The wide world of AdWords can seem a little overwhelming at times, and keeping up with all the offerings in AdWords can be a daunting task. So don’t feel bad if you feel as though you aren’t fully taking advantage of all the campaign types. You have to begin somewhere, so today we will start with one of Google’s more recent additions- Gmail Sponsored Promotions.

These ads appear in people’s Gmail inboxes, under the Promotions tab. There are typically two ads, and their format mimics that of an actual email. Consumers can hit the “X” on the right of the ads to remove them, or click anywhere else on it to open an expanded ad with more information—this is when you will be charged for the click. One of the distinguishing features of this ad format is the ability for people to forward them to friends, or save them for later.

These campaigns typically have a very low average cost-per-click, in the $.50 range, and high click-through rate, so they are ideal for an advertiser looking to get more bang for their buck.

The actual set up of GSP campaigns is fairly simple, once you have gone through the steps once or twice. It is a Display campaign, so select “Display Network only” for your new campaign.

Since this isn’t a standard Display campaign, we don’t want to set up any marketing objectives. At this point, you run through the general set-up of an AdWords campaign such as budget, bidding, and geography. You can set your ad schedules and other advanced settings at this time, or come back to them later.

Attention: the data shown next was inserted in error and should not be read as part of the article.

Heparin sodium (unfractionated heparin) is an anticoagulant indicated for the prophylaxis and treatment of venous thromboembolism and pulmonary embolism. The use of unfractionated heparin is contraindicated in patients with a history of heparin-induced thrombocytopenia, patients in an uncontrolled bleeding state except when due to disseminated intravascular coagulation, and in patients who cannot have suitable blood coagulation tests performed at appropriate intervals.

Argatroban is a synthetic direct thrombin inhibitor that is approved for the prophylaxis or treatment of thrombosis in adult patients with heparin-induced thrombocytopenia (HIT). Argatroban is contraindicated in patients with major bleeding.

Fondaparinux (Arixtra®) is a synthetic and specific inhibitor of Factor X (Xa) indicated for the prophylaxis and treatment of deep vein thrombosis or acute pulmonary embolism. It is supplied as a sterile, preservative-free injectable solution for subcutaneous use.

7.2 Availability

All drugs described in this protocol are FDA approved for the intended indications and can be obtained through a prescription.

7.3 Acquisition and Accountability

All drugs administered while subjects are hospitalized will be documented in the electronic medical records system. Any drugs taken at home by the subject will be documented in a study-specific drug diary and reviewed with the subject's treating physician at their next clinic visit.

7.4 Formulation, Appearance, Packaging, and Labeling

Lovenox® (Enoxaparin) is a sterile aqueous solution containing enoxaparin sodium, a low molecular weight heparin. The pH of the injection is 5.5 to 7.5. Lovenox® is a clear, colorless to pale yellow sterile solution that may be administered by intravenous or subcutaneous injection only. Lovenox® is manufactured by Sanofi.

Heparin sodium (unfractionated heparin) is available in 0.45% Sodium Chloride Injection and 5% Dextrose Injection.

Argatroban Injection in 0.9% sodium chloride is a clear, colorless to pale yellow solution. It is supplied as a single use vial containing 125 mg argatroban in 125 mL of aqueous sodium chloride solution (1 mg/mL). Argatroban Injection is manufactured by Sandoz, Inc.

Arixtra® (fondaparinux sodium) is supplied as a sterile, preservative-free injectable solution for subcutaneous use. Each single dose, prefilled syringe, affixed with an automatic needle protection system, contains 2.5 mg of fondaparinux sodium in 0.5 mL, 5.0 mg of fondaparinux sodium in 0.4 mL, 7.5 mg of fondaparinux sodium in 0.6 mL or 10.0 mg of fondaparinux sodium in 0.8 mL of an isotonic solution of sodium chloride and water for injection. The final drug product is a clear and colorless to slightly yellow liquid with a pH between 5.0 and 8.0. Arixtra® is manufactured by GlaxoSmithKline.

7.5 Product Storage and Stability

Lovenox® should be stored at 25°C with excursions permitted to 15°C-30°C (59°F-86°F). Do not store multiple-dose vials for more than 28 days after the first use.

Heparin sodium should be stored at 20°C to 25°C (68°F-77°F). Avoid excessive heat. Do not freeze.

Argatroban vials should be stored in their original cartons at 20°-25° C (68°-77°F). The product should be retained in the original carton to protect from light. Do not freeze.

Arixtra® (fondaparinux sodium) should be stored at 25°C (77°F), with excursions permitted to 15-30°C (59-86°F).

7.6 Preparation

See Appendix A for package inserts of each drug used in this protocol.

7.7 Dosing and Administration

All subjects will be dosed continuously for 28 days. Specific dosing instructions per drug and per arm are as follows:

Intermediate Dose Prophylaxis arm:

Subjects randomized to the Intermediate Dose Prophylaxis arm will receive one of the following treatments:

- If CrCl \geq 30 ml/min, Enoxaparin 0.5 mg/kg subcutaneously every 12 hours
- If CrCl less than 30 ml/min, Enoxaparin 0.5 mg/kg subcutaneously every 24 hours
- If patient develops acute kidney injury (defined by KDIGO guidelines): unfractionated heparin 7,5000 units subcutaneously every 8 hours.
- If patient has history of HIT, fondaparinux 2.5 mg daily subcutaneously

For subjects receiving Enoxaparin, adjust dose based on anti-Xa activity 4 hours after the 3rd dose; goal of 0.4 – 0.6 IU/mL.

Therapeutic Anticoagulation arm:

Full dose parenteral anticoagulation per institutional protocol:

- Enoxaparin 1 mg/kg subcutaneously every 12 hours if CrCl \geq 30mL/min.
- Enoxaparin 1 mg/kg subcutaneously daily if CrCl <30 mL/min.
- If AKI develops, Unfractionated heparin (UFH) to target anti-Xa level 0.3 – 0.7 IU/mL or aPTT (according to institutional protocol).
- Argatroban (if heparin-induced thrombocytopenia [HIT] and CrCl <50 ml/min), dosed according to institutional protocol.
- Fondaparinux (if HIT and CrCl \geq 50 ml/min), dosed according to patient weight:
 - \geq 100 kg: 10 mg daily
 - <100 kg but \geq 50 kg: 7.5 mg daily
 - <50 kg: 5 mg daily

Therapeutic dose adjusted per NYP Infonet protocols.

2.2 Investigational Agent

The ad group set up is where these campaigns deviate from a typical Display campaign. Instead of using keywords or topics, the main targeting method will be placements, as we are targeting Gmail only.  

You can either search for “” among the websites, or add it directly by clicking on Multiple placements. This will open a new dialog box, and you can type in “” here, and click “Add.” I would advise using this method over a search, as it isn’t always a top result and you won’t need to scroll around looking for it.  

Leave the “Targeting optimization” box checked, and skip the ad creation for now. You will need to go back to the Ads tab in the campaign, and create your ads through the ad gallery.

There are five templates for Gmail ads, and the set-up of the ads themselves are fairly straightforward. For this example, we will go through the single promotion template. With this format, your expanded ad can contain an image or video, and supplemental text.

The biggest limitation of these ad formats is the advertiser name, as you are restricted to 15 characters and you may have to get a little creative. You do have more room to experiment in the subject and description. However, it is important to write your description with mobile and desktop users in mind, as it will automatically be adjusted for mobile screens and may cut off a portion of your message. The collapsed ad for mobile devices contains a space for a logo, too.

The content portion is where you can really let your creative juices flow, since you can write a large paragraph if you are so inclined. You do have the option to use a video pulled from YouTube, or a graphic. As with any AdWords campaign, it is still a good idea to A/B test various ad messages to see what your audience responds to best.

Once you have created your ads, you can add in different targeting methods under the “Display Network” tab. In my experience, it is good to have a variety of targeting methods, to maximize the size of your potential audience. You can do a combination of display keywords and topics, as well as customer email lists. Additionally, you have several options for exclusions at the ad group and campaign level.

It can take a bit of adjustment to start bringing in a high volume of traffic, but it is a handy method of reaching people in a manner that your competitors may not be using yet.


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